Tuesday, April 6, 2010

Early April Buzztails

Periods of warm weather are a staple of every spring. There are periods of weather in the 60s or low 70s and then the transition back to cool weather in the 40s and 50s. But the first week of April in Michigan has been anything but ordinary. Temperatures have sored into the high 70s and even hit 80 in some places. This presents a unique opportunity to get out and enjoy the weather and hopefully encounter a denizen of Michigan's peatlands. Friday morning I arose early and headed out to one of my places for a hike, I had the trails to myself and the sunlight was hitting the ground at a warm 65 degrees by 9:30AM.

A few garter snakes darted off the trailside where they had been basking as I passed by. The birds were singing, and the distant sound of woodpeckers knocking on the dead tamracks could be heard. Eventually, a dark shape materialized trailside in an open sunny patch of sun.

A beautiful sub-adult out in a coiled position for an early morning bask. It was more than willing to sit still for a few pictures.

Eastern Massasauga Rattlesnake - Sistrurus catenatus

Seeing one rattlesnake in a morning is a nice treat, but seeing two is lucky. A few hundred feet up the path from the first snake was an even larger individual basking on some fallen down sedge grass.

Eastern Massasauga Rattlesnake - Sisturus catenatus

The following morning, I headed out around 10AM because the colors were a little cooler and the skies were sunny with haze. I also noticed some garter snakes out moving about in the morning sun. After seeing a few buzztails the morning before, I was hoping I'd be lucky enough so see another individual out along the trails. I got my answer just after 10:30 AM as I noticed this layed out a few feet off the trail near a largr stand of tamaracks.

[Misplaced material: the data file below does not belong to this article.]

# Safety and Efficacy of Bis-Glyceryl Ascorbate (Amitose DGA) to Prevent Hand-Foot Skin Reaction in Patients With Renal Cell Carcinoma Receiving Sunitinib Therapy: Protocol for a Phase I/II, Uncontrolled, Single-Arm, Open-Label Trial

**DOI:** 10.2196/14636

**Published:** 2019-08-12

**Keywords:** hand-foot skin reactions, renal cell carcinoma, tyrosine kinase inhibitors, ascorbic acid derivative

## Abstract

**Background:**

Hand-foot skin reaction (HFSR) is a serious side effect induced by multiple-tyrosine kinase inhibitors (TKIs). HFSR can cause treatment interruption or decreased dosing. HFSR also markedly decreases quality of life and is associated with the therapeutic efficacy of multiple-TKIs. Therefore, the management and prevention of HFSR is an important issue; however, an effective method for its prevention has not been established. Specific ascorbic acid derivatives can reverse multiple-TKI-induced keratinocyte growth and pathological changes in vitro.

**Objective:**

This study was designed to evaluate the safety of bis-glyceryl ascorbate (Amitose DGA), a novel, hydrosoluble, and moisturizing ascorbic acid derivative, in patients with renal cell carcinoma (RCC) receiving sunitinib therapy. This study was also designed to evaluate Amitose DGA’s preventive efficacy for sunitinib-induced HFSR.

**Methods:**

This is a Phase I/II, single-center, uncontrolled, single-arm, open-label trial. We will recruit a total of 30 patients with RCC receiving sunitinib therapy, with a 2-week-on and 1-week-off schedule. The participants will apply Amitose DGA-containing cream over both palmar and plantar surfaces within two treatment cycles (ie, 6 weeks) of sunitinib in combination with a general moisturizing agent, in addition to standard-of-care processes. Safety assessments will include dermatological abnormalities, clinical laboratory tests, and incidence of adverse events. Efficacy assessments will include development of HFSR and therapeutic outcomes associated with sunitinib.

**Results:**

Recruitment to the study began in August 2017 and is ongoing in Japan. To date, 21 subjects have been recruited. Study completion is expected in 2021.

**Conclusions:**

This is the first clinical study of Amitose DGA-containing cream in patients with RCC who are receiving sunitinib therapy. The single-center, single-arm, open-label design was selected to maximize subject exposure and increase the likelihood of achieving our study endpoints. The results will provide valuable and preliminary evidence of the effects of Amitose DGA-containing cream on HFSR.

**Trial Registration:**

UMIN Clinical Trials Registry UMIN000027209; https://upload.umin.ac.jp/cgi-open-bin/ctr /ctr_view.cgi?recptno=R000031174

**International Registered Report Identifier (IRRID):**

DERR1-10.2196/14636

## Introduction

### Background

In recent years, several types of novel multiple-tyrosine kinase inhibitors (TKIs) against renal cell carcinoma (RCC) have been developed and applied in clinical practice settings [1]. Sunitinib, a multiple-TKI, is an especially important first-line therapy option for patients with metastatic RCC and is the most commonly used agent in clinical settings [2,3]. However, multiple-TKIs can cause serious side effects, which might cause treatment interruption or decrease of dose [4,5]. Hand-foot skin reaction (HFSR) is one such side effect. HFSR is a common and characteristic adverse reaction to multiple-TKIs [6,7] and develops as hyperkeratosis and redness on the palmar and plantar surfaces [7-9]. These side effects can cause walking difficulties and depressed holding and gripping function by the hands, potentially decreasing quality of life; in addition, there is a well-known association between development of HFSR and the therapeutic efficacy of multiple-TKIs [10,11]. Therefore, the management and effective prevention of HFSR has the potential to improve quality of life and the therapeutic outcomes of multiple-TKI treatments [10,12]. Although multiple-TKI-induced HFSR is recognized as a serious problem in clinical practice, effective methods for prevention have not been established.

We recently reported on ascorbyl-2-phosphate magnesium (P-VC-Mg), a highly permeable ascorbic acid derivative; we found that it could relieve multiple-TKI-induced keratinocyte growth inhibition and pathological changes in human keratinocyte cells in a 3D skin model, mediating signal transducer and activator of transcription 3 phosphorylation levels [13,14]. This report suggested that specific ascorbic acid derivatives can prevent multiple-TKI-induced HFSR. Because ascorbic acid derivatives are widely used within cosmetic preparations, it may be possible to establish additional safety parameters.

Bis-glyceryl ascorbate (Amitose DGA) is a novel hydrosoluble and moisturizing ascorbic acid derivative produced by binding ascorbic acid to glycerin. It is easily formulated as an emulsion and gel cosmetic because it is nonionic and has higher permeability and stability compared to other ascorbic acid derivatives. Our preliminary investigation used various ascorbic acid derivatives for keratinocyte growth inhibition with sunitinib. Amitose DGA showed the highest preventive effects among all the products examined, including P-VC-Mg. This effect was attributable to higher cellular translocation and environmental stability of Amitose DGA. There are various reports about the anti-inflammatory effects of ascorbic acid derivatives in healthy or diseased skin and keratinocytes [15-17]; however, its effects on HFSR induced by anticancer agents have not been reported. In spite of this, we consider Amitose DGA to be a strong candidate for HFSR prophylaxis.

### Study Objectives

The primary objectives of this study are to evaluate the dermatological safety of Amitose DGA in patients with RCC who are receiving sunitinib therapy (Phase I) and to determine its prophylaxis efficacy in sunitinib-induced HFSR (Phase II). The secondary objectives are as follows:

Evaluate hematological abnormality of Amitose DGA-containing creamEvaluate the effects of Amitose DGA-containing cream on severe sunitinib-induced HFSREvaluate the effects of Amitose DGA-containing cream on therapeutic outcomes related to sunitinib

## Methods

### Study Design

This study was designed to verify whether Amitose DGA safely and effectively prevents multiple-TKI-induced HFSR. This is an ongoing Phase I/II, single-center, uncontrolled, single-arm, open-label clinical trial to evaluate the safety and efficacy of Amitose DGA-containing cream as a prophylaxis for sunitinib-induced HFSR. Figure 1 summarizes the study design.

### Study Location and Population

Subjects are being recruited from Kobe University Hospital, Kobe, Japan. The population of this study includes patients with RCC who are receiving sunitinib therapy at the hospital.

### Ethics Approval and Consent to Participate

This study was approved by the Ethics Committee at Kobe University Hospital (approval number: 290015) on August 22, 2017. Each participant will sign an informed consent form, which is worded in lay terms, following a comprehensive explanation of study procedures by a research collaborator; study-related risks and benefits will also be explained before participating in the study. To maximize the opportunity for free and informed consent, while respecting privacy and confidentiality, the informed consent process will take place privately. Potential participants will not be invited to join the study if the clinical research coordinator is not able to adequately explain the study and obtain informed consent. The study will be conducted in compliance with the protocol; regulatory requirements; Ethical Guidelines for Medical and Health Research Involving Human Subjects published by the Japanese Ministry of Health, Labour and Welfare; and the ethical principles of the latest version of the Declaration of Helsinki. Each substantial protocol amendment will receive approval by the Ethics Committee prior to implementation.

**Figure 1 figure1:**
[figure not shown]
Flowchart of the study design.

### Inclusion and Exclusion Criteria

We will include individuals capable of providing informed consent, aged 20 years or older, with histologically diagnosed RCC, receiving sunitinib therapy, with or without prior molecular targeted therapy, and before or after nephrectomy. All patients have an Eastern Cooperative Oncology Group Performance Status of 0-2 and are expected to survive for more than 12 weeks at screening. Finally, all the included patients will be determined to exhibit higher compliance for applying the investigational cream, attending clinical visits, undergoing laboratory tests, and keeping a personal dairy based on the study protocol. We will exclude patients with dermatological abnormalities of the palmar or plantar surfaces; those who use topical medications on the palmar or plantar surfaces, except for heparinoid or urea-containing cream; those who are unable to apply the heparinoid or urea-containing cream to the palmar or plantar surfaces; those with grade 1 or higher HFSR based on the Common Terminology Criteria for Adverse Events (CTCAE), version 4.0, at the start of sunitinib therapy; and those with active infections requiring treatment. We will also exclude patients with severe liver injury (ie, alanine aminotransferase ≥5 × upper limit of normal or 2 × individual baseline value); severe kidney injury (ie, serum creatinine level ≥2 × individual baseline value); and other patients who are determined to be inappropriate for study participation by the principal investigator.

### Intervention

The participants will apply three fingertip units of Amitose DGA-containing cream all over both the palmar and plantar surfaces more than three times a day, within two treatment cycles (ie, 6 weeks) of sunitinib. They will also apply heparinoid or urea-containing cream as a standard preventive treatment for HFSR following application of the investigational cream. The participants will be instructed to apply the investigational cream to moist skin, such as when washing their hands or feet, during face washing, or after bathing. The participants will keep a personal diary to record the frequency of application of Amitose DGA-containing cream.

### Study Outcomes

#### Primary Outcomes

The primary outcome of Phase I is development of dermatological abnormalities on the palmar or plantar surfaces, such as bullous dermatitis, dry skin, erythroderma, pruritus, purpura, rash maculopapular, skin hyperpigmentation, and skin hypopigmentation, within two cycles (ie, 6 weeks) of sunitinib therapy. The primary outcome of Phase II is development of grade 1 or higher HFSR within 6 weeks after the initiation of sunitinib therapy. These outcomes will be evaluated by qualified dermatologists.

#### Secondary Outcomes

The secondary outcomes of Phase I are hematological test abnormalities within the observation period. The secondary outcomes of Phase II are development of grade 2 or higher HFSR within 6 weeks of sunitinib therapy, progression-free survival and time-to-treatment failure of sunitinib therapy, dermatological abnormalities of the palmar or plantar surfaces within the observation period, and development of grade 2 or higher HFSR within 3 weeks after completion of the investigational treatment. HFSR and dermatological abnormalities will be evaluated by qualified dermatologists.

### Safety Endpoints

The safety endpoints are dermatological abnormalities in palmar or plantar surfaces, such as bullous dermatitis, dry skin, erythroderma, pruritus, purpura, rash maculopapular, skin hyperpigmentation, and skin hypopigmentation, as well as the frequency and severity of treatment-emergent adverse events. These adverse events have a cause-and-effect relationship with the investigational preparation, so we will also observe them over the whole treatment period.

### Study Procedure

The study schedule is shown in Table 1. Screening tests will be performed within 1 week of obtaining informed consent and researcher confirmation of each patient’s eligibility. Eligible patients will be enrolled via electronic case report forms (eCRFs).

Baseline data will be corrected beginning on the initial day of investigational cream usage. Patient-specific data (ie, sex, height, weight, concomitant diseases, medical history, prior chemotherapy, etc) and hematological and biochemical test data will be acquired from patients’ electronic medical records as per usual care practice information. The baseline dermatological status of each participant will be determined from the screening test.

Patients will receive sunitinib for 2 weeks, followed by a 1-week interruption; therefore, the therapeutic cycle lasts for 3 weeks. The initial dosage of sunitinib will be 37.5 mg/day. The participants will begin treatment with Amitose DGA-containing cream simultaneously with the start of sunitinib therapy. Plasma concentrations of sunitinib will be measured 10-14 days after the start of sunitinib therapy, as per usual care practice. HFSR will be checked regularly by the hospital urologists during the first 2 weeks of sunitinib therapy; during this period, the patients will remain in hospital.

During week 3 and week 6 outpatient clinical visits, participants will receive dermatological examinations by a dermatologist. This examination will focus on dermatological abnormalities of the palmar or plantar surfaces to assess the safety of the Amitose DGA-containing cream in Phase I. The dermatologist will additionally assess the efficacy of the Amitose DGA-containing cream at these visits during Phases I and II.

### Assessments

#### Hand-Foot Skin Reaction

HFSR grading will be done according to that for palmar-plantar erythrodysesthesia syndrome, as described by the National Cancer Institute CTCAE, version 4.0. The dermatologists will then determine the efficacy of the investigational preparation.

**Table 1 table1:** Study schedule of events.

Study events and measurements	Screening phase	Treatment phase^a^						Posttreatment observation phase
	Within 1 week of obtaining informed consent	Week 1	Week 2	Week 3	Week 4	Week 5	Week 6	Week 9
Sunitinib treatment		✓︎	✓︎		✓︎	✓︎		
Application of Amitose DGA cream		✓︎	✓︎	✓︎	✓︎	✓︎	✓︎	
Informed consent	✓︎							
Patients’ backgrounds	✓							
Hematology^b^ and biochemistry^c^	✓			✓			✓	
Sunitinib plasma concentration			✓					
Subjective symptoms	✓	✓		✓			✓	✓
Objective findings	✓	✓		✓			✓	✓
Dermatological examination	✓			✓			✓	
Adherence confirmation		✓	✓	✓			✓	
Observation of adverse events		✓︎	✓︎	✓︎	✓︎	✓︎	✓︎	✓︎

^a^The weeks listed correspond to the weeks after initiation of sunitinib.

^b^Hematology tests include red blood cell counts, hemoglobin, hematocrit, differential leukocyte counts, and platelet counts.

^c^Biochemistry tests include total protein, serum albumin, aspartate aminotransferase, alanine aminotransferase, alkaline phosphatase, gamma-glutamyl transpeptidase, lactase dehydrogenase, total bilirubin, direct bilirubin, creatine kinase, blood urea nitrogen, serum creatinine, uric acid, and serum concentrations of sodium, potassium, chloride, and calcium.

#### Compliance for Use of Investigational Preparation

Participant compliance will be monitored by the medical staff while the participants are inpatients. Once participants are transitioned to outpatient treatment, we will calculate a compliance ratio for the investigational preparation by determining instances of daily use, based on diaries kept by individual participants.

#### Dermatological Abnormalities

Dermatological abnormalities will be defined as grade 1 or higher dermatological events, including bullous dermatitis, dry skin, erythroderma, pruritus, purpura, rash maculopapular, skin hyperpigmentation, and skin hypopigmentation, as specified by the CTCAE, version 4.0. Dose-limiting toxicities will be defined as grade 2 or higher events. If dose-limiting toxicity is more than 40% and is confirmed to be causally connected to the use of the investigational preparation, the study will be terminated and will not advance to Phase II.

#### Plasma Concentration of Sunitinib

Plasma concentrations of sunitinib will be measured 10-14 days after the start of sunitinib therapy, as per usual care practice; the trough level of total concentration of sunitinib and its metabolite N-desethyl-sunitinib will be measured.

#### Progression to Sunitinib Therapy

This snake was a large gravid female, estimated to be in the 23-24" range. She noticed me and coiled quite quickly to stand her ground. You can notice from these photos how swollen she was with embryos growing inside of her.

Eastern Massasauga Rattlesnake - Sistrurus catenatus

As I was photographing the gravid female, I heard a small buzz coming from behind me. Imagine my susprise when I turned around to see a yearling massasauga coiled just a few feet away. One of the few times I've seen two massasaugas near each other. All together, that made it a four rattlesnake weekend and brings my observations to five on the year. Should be a good field season!

Eastern Massasauga Rattlesnake - Sistrurus catenatus

No comments:

Post a Comment